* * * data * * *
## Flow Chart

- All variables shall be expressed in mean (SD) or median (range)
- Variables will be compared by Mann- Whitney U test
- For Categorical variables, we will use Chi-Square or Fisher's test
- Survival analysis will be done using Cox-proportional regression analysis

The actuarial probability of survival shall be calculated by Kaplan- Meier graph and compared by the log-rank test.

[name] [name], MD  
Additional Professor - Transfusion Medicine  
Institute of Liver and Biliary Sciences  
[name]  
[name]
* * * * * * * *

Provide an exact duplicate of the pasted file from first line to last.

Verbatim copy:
## Flow Chart

- All variables shall be expressed in mean (SD) or median (range)
- Variables will be compared by Mann- Whitney U test
- For Categorical variables, we will use Chi-Square or Fisher's test
- Survival analysis will be done using Cox-proportional regression analysis

The actuarial probability of survival shall be calculated by Kaplan- Meier graph and compared by the log-rank test.

[name] [name], MD  
Additional Professor - Transfusion Medicine  
Institute of Liver and Biliary Sciences  
[name]  
[name]